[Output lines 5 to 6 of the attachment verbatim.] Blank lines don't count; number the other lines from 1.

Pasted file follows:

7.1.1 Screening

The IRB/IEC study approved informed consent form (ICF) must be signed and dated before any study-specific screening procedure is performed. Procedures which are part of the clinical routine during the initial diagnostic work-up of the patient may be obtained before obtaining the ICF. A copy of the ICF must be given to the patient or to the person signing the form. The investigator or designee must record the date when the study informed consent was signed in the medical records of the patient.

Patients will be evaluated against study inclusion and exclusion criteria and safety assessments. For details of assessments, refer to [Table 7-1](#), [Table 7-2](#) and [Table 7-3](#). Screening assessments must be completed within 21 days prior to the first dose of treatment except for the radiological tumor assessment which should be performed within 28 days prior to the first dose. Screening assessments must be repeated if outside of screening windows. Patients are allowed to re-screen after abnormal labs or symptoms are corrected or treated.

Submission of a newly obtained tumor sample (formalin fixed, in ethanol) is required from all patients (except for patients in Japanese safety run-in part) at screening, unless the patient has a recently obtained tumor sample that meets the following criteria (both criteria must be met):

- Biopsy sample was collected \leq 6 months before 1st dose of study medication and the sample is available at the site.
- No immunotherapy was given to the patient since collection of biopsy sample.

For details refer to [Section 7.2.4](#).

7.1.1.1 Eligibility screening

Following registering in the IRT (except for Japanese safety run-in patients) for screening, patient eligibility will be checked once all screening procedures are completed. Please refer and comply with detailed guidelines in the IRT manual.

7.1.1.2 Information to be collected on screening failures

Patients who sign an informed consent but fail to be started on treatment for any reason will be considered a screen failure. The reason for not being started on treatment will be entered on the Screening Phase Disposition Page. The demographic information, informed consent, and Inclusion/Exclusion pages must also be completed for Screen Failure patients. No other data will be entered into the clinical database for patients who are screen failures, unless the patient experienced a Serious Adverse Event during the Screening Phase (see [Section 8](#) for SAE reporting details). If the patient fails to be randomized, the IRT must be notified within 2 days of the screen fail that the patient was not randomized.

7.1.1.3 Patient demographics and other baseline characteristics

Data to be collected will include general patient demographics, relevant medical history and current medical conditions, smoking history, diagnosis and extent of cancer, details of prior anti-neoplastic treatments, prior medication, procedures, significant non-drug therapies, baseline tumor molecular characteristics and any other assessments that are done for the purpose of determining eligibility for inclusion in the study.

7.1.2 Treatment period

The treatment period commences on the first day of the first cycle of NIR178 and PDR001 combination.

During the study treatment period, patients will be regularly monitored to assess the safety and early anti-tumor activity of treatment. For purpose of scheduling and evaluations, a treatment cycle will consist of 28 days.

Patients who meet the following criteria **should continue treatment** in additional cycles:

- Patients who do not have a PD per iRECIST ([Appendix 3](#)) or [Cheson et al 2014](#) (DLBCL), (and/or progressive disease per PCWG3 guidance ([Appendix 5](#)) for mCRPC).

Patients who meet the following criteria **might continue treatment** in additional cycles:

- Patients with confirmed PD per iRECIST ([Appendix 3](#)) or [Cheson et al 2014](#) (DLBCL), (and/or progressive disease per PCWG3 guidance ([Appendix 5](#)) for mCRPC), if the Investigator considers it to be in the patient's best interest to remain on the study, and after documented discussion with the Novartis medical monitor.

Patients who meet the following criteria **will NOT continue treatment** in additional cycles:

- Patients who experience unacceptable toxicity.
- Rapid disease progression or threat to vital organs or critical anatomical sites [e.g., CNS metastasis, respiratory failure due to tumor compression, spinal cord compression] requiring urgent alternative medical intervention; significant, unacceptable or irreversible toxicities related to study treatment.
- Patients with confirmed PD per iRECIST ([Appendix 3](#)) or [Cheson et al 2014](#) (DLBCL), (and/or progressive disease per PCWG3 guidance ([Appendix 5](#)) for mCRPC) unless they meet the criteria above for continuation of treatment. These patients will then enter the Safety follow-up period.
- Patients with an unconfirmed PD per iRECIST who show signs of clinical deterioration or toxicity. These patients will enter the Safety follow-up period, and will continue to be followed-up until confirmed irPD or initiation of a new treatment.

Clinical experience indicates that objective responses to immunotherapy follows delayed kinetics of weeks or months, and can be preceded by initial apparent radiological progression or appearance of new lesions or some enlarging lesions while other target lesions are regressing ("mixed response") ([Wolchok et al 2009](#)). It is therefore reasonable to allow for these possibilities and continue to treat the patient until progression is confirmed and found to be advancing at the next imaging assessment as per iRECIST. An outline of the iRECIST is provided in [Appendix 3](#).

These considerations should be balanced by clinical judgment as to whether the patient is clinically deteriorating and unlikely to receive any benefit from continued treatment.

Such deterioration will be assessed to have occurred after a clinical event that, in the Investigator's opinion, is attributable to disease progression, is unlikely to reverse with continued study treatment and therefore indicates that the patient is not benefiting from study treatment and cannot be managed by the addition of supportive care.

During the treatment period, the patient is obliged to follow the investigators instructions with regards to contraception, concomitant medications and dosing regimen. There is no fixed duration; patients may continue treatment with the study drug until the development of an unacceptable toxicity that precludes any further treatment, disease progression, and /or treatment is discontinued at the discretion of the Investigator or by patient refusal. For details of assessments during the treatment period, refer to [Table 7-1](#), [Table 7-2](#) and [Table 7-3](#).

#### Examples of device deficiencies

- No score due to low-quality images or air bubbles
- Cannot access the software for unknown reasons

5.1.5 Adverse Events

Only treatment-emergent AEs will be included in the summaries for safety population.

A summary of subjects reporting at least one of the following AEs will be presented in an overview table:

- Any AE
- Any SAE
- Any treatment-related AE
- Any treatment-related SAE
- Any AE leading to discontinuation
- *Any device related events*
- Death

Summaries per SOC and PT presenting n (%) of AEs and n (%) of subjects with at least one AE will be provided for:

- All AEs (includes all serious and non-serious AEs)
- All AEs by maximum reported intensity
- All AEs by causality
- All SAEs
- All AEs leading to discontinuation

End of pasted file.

- Biopsy sample was collected \leq 6 months before 1st dose of study medication and the sample is available at the site.
- No immunotherapy was given to the patient since collection of biopsy sample.